Senegal to close senate to save cash
DAKAR, Senegal - The Associated Press
President Sall (L) is seen with his Nigerian counterpart Goodluck Jonathan. AFP photoSenegal’s President Macky Sall announced that he plans to introduce a law which will indefinitely suspend the country’s senate in order to redirect the money used to run the institution to help victims of this week’s flooding, according to comments published on Aug. 29 by the state-run news agency.
“I have decided to immediately put forward a constitutional reform in order to disband the Senate. The resources which would have been used by this institution, close to $1.6 million, will instead be consecrated to finding a solution to the flooding,” Sall said, according to the Senegalese Press Agency.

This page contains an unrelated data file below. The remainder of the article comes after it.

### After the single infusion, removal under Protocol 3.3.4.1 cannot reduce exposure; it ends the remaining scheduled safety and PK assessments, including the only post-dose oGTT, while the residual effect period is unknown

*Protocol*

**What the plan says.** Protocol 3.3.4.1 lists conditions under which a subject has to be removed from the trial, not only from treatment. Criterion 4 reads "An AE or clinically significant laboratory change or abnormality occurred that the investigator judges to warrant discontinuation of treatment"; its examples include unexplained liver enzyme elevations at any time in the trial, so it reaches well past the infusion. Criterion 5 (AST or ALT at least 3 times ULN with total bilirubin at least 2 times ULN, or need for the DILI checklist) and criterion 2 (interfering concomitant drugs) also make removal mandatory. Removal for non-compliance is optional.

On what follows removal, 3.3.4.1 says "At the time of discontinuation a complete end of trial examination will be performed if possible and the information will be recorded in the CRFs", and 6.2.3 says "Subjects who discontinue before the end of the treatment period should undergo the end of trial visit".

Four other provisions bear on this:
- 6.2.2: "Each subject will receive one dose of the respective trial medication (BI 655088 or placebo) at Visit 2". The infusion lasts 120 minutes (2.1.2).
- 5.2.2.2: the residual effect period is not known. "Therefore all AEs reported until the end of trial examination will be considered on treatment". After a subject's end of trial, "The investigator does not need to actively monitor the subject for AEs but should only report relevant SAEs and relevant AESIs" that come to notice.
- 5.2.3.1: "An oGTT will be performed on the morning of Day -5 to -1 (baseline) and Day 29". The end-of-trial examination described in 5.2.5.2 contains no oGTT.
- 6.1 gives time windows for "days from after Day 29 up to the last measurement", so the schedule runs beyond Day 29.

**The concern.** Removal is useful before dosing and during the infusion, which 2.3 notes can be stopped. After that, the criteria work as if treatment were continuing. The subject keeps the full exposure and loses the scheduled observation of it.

Sall, a former head of the National Assembly, was elected this April, promising to stem the corruption which had characterized the former regime.
According to a U.S. Embassy cable, published by WikiLeaks, the senators each receive a monthly salary of around $2,000, a new car and a monthly gasoline allowance. Most of Senegal’s 12.7 million people live on $158 a month, according to U.S. State Department statistics. Because none of the senators were directly elected by the people, they were seen as not being accountable to the population and as a rubber stamp for the ruling party.